Posted on Thursday night for Friday’s blog.
Mitt Romney’s speech was a single with no one on base. Whether the voters move him around the bases is very much a very open question. The curve balls the Republican national convention threw the country were too simple and the lines too obvious. Hispanics. Check. Women. Check. Marriage. Check. Romney could have hit a homerun, but when you start with another Bush, it is hard to be taken seriously. Jeb Bush defending his brother – certain to go down in history as the worst of presidents – reminded the country of how bad George W. Bush was, how bad a time the country is having recovering and how bad Mitt Romney might be. The video promoting Romney before he spoke included photographs of Romney’s father, who with his record on civil rights probably would not have supported Arizona’s anti-HispanicLatino that are metastasizing across the country.
This whole enterprise is warped somehow. The forced, awkward elevation of the man, the lofty descriptions of his business record, the declarations of self-achievement – they all evoke that old Shakespearean line: “I think he doth protest too much.” And poor Clint Eastwood. He represents the skeletal notions of a make-believe past. The disrespect for the Office of the President with the empty-chair act was astonishing. I felt sorry for Eastwood and for the men and women who felt they had to prop up Romney with faded delusion and crudeness. The computer severs at YouTube might be confused at the NSA with spinning centrifuges in Iran. Not far behind Eastwood were the retellings of family stories – from Marco Rubio’s oddly agitated speech to Ann Romney’s pasta-and-tuna saga of the other night. They sounded hollow and lonely, even, perhaps meant to scare people into loss. I figured out that loss was the theme of the convention. Loss of security. Loss of jobs. Loss of families. The concept of the family was used to frighten, not to inspire. I also figured out that Paul Ryan is Eddie Haskell.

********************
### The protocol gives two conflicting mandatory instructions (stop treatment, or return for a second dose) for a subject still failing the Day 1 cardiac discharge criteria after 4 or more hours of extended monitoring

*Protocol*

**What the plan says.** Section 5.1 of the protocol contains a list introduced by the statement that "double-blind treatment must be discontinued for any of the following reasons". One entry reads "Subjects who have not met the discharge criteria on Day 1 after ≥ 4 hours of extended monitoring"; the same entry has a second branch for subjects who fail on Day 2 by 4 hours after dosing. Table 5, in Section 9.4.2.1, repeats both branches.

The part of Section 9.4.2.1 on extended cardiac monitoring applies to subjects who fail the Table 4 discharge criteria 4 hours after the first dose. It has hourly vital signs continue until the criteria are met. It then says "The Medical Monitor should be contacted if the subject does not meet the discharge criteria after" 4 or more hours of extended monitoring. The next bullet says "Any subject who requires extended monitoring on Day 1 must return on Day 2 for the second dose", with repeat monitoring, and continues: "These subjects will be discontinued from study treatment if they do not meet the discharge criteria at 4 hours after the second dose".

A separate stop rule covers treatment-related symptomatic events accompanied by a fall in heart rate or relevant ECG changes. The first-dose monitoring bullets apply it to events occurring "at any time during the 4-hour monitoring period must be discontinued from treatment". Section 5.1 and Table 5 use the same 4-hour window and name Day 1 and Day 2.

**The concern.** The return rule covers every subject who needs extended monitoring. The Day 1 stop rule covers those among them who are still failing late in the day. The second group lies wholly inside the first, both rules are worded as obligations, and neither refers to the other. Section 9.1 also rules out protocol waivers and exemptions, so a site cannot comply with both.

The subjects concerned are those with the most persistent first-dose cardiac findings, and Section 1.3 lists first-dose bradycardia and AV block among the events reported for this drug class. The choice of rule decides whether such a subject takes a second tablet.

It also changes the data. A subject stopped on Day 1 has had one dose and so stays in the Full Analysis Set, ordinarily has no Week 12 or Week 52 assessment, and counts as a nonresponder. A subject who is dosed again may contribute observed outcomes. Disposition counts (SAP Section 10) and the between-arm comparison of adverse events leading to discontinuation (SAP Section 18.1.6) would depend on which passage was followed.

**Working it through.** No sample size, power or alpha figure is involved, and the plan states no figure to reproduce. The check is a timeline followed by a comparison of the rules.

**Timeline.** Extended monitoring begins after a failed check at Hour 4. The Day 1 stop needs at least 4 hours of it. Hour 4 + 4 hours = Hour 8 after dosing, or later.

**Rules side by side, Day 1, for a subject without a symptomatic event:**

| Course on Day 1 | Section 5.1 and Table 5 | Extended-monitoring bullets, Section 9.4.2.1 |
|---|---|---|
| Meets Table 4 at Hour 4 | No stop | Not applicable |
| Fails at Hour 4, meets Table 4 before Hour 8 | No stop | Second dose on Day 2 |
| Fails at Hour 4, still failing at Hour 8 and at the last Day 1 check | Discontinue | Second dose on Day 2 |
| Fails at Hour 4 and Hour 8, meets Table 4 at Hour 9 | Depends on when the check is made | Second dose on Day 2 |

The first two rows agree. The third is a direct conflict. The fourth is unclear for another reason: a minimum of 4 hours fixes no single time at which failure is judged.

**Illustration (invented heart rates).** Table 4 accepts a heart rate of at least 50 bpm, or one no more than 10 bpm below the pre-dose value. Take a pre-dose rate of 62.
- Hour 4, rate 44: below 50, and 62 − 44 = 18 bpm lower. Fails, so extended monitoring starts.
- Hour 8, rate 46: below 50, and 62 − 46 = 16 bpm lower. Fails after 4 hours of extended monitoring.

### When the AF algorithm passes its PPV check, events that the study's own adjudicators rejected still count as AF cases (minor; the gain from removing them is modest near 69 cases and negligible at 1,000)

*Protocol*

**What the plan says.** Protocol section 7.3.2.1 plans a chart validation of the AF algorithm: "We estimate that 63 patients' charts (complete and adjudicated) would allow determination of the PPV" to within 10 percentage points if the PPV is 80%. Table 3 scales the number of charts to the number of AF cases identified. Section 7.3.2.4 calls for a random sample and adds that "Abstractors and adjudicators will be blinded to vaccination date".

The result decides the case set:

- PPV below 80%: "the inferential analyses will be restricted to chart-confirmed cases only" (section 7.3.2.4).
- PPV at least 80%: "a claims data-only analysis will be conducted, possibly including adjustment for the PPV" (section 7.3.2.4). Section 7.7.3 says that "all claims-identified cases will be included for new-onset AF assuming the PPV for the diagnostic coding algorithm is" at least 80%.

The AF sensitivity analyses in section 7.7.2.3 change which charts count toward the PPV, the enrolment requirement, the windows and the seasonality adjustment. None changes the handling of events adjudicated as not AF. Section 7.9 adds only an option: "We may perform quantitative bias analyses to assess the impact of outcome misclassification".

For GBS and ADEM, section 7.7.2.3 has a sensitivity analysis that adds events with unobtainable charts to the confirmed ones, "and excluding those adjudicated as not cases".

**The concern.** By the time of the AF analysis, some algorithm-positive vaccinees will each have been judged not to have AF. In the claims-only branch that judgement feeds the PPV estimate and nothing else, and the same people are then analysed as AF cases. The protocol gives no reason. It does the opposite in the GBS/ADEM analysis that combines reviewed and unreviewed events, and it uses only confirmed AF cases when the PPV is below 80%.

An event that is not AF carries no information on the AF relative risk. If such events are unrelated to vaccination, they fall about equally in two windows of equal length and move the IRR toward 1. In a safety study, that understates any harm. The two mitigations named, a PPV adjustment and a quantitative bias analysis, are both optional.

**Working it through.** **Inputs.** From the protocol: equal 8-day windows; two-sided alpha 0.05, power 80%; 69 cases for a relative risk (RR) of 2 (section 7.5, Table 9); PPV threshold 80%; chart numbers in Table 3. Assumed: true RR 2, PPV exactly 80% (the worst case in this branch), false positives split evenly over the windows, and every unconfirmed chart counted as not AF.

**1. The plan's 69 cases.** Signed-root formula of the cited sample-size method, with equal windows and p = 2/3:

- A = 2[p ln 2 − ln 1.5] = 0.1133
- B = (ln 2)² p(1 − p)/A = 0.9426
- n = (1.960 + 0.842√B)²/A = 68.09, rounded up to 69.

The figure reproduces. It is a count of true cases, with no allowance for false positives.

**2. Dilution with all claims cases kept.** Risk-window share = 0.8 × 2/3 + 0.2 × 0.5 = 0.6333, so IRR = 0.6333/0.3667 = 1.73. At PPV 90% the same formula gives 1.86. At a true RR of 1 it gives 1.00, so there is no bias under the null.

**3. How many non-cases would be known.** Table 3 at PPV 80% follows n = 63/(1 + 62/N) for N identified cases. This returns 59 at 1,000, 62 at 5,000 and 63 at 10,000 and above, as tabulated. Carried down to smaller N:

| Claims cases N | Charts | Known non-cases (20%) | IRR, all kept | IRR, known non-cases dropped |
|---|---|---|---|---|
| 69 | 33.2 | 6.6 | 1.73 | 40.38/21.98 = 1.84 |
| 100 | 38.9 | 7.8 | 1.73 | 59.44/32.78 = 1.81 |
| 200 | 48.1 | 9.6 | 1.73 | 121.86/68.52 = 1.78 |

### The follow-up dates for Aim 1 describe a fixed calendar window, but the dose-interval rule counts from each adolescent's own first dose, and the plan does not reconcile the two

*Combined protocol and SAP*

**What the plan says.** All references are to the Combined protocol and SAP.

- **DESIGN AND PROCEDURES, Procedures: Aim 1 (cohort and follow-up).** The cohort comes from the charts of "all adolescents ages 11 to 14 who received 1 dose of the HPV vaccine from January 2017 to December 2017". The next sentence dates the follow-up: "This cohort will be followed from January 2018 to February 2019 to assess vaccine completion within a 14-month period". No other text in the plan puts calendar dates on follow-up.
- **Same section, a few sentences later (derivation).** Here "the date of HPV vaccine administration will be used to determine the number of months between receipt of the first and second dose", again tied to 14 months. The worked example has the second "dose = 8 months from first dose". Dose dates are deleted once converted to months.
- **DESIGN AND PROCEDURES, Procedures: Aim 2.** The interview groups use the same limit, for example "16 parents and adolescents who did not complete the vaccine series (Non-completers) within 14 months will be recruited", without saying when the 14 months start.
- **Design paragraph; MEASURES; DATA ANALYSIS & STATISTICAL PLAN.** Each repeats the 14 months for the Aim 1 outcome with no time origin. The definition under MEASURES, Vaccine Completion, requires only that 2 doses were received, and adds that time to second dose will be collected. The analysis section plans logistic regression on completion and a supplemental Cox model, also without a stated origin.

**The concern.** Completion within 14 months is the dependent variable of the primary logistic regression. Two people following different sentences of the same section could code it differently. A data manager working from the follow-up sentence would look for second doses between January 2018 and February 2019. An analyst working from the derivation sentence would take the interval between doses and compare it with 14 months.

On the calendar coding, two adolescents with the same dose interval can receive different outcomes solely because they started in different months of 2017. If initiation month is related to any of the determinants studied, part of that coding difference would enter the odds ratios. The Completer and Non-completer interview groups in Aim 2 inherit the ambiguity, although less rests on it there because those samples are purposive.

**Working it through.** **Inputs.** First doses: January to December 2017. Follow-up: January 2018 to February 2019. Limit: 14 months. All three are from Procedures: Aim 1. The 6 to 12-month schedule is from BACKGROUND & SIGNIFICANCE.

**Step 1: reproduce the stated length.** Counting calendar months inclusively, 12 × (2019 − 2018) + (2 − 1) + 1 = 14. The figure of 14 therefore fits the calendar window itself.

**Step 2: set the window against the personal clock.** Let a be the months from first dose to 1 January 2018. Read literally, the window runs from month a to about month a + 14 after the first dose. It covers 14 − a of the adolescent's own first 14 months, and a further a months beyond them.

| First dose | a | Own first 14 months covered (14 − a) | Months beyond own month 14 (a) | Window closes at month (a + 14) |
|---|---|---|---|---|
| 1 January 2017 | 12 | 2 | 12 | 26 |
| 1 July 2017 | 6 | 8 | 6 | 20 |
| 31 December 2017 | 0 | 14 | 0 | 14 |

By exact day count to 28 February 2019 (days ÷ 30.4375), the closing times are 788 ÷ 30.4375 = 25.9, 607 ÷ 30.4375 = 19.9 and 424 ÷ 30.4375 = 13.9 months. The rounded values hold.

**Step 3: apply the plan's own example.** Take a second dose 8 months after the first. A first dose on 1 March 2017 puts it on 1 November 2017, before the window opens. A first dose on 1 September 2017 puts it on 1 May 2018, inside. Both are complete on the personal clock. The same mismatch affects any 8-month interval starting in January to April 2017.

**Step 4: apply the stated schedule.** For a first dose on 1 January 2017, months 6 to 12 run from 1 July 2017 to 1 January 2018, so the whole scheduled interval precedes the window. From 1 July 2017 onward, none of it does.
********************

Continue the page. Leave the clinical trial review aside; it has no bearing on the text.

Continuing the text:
Leave it to Beaver was a personal favorite, and when Marco Rubio spoke, he barely beat out being pre-empted by the popular Univision telenovella, Abismo de Pasión. Speaking in front of an angry-red background wearing an angry-red tie, Rubio was himself abysmally angry. His fundamentalist rant was geared more to the anti-HispanicLatino crowd he runs with than to the HispanicLatinos he is supposed to attract. Marco Rubio’s demeanor connotes brainwashed, and like so many in his party it seems he was born angry. Who exactly is pitting Americans against each other? It is his party that has caused HispanicLatinos to consolidate behind President Obama to the tune of more than 70 percent in the polls so far – higher than four years ago.
The marketing department at Republican HQ did a good job promoting the HispanicLatino Republicans who are electoral accidents more than anything else. But keeping a Bush on screen for as long as Jeb Bush was on stage pushed the envelope. Bad. Bad. Bad. Didn’t the voters also turn out their father from office? In baseball, that is a losing streak.
The Romney speech was a monologue of lament and complaint that made the delegates whoop and holler but might have caused many more Americans to ponder that behind all the unconvincing hoopla looms the distinct possible return to the days of Bush. At least no question has been raised so far about the Bushes paying their taxes and using foreign accounts to dodge them. In his speech Romney talked about everyone else’s taxes except his own.
George W. Bush fooled the country to get elected. He stole home base on a walk from the Supreme Court. I am not sure Romney-Ryan-Rubio did anything near what they had to do to keep the country from retiring their side before they even step up to the plate.
Jesse Treviño is the former editorial page editor of The Austin American-Statesman and writes at HispanicLatino.com.
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